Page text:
P.K. O‘Neill may be having some difficulty with Tea Party members of the Republican Party but he definitely has the backing of the most contributors in his bid for a second term in the Nevada Assembly.
According the first Contributions and Expense reports filed with the Secretary of State’s office this week, O’Neill has raised more than double the amount collected by his nearest rival, Al Kramer.
O’Neill reported $57,572 in contributions, fully $50,208 of it in amounts of more than $100.
Kramer, former longtime Carson City treasurer, reported a total of $21,194 in contributions, $17,850 in checks of $100 or more.
O’Neill was not endorsed by the Carson City Republican Central Committee this year because of his vote in support of the governor’s K-12 education package and the taxes to pay for it.
Gov. Brian Sandoval, however, has endorsed O’Neill’s re-election.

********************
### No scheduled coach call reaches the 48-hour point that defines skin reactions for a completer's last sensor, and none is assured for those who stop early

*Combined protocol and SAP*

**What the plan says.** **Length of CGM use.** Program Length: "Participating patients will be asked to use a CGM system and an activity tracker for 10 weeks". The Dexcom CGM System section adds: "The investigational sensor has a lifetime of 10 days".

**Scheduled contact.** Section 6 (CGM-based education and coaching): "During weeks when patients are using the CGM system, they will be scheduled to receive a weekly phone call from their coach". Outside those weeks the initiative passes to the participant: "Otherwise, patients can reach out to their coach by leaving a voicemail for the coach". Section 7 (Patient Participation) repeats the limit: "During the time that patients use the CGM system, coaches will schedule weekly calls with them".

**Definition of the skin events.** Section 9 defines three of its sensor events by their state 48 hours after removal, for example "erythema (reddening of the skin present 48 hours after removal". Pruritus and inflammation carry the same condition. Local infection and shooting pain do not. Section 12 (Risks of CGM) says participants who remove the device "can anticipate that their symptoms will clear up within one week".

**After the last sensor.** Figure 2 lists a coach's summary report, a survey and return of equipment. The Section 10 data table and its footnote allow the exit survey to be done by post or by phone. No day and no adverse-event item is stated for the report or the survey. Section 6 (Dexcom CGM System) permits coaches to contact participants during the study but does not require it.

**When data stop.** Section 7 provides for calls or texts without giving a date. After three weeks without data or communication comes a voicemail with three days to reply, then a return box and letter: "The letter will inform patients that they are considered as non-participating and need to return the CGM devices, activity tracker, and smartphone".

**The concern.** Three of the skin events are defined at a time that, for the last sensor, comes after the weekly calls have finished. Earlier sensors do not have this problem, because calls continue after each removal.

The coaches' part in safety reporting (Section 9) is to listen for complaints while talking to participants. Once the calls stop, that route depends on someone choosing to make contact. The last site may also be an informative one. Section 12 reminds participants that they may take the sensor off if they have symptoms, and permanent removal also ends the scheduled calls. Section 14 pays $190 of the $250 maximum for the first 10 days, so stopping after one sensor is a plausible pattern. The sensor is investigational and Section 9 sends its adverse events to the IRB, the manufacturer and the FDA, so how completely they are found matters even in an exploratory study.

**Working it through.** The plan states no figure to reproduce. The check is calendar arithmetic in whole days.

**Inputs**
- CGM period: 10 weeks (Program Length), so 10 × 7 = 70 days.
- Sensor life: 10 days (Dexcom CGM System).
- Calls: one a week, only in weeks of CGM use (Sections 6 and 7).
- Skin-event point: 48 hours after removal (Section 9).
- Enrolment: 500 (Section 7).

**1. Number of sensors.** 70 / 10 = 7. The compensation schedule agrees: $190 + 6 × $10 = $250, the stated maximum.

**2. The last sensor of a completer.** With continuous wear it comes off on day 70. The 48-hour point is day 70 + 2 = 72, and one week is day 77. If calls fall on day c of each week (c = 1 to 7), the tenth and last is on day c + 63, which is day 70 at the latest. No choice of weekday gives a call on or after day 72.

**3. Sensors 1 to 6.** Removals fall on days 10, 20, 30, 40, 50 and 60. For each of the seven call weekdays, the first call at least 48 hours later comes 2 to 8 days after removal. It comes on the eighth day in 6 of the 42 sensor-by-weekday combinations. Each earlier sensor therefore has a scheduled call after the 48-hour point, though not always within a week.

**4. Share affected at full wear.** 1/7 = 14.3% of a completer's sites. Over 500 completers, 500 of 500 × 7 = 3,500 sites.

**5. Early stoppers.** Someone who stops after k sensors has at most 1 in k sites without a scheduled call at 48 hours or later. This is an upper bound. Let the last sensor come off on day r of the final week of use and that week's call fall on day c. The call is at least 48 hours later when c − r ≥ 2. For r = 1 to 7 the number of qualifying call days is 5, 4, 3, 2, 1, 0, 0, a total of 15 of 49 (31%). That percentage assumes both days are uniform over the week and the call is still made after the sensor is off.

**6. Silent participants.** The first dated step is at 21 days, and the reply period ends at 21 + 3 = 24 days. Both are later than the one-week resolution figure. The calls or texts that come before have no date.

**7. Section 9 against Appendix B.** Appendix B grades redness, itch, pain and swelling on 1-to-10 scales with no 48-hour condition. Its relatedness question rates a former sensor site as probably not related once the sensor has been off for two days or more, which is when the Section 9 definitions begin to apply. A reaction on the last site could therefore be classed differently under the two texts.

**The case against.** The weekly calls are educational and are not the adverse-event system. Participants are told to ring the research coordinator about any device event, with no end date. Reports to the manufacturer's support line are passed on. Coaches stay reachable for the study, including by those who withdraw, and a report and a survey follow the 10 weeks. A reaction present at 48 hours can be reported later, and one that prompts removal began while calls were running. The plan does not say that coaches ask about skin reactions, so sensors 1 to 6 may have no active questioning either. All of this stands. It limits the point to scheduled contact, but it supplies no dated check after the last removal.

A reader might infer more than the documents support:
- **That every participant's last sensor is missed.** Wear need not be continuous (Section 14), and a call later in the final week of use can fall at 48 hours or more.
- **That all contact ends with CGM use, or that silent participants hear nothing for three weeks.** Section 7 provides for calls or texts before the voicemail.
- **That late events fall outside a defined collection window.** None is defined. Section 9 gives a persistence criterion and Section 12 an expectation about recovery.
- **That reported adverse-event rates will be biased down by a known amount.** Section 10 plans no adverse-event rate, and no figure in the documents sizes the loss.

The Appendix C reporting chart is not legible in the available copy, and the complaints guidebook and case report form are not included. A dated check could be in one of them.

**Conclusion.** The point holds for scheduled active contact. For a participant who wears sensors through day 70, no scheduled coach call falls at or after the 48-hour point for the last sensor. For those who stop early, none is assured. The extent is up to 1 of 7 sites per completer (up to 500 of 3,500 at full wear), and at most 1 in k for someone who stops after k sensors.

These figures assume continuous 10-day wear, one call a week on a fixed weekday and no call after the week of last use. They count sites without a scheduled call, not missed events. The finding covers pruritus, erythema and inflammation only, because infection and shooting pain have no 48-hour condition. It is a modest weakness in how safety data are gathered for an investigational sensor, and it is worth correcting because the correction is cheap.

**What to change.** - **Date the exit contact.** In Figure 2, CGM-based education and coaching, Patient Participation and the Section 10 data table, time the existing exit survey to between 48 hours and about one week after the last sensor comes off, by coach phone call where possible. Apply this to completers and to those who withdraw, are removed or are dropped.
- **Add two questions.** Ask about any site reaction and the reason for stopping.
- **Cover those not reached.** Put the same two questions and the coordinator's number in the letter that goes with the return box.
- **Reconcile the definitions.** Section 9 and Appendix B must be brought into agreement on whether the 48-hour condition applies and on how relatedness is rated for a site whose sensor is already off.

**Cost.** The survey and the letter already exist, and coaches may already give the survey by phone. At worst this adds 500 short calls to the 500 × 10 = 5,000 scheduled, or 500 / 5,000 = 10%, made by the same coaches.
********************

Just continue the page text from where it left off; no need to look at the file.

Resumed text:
But the party, many of whose longtime members talked Kramer into running against O’Neill, didn’t endorse him either.
Instead, it endorsed newcomer Chris Forbush, a recent law school graduate. While the party may be backing Forbush, he listed only $12,243 in contributions, $6,000 of which was categorized as “in kind” contributions, not cash.
The remaining primary candidate in the District 40 race, Sam England, did better with a total of $15,376 in contributions, $12,428 of it in cash amounts of more than $100.
O’Neill was also the biggest spender in this, the first of five C&E reports, reporting a total of $63,305 in expenses thus far.
By contrast, Kramer and England listed $8,872 and $9,988 respectively in expenses so far with Forbush reporting he has spent just $3,675.
In the Carson City mayoral contest, incumbent Bob Crowell reported raising $16,414 in his bid for a third term. That leads Chris Carver who reported collecting $11,273 thus far. Kurt Meyer, former head of the city’s Parks and Recreation Department, reported raising zero dollars in his quest to unseat Crowell.
The fourth candidate, Jerry Cinani, apparently missed the deadline. There was no C&E report filed in his name on the Secretary of State’s website — which could net him a fine of up to $5,000.
Crowell’s spending through May 20 totaled $7,107. Carver spent more — $7,796 — while Meyer spent a total of $903 out of his own pocket.